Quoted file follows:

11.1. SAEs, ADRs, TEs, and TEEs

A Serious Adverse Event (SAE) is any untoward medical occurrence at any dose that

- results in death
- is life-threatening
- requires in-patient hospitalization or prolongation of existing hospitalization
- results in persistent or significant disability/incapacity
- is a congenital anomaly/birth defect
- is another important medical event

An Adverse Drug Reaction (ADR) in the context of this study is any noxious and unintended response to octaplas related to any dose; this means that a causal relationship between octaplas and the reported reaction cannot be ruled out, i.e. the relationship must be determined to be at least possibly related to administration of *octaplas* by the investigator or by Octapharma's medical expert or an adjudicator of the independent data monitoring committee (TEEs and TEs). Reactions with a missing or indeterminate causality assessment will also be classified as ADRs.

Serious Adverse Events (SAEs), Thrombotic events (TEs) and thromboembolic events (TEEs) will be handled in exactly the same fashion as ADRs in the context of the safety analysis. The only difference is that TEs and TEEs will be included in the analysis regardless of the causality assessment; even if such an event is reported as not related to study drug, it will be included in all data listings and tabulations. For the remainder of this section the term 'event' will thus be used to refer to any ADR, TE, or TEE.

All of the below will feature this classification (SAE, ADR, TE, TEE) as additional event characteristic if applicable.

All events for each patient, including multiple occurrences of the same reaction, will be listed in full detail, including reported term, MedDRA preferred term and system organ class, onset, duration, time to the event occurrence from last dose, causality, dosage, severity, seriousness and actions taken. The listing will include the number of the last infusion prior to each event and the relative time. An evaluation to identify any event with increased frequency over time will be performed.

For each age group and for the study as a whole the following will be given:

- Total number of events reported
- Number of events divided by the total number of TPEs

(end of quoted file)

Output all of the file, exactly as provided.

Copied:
11.1. SAEs, ADRs, TEs, and TEEs

A Serious Adverse Event (SAE) is any untoward medical occurrence at any dose that

- results in death
- is life-threatening
- requires in-patient hospitalization or prolongation of existing hospitalization
- results in persistent or significant disability/incapacity
- is a congenital anomaly/birth defect
- is another important medical event

An Adverse Drug Reaction (ADR) in the context of this study is any noxious and unintended response to octaplas related to any dose; this means that a causal relationship between octaplas and the reported reaction cannot be ruled out, i.e. the relationship must be determined to be at least possibly related to administration of *octaplas* by the investigator or by Octapharma's medical expert or an adjudicator of the independent data monitoring committee (TEEs and TEs). Reactions with a missing or indeterminate causality assessment will also be classified as ADRs.

Serious Adverse Events (SAEs), Thrombotic events (TEs) and thromboembolic events (TEEs) will be handled in exactly the same fashion as ADRs in the context of the safety analysis. The only difference is that TEs and TEEs will be included in the analysis regardless of the causality assessment; even if such an event is reported as not related to study drug, it will be included in all data listings and tabulations. For the remainder of this section the term 'event' will thus be used to refer to any ADR, TE, or TEE.

All of the below will feature this classification (SAE, ADR, TE, TEE) as additional event characteristic if applicable.

All events for each patient, including multiple occurrences of the same reaction, will be listed in full detail, including reported term, MedDRA preferred term and system organ class, onset, duration, time to the event occurrence from last dose, causality, dosage, severity, seriousness and actions taken. The listing will include the number of the last infusion prior to each event and the relative time. An evaluation to identify any event with increased frequency over time will be performed.

For each age group and for the study as a whole the following will be given:

- Total number of events reported
- Number of events divided by the total number of TPEs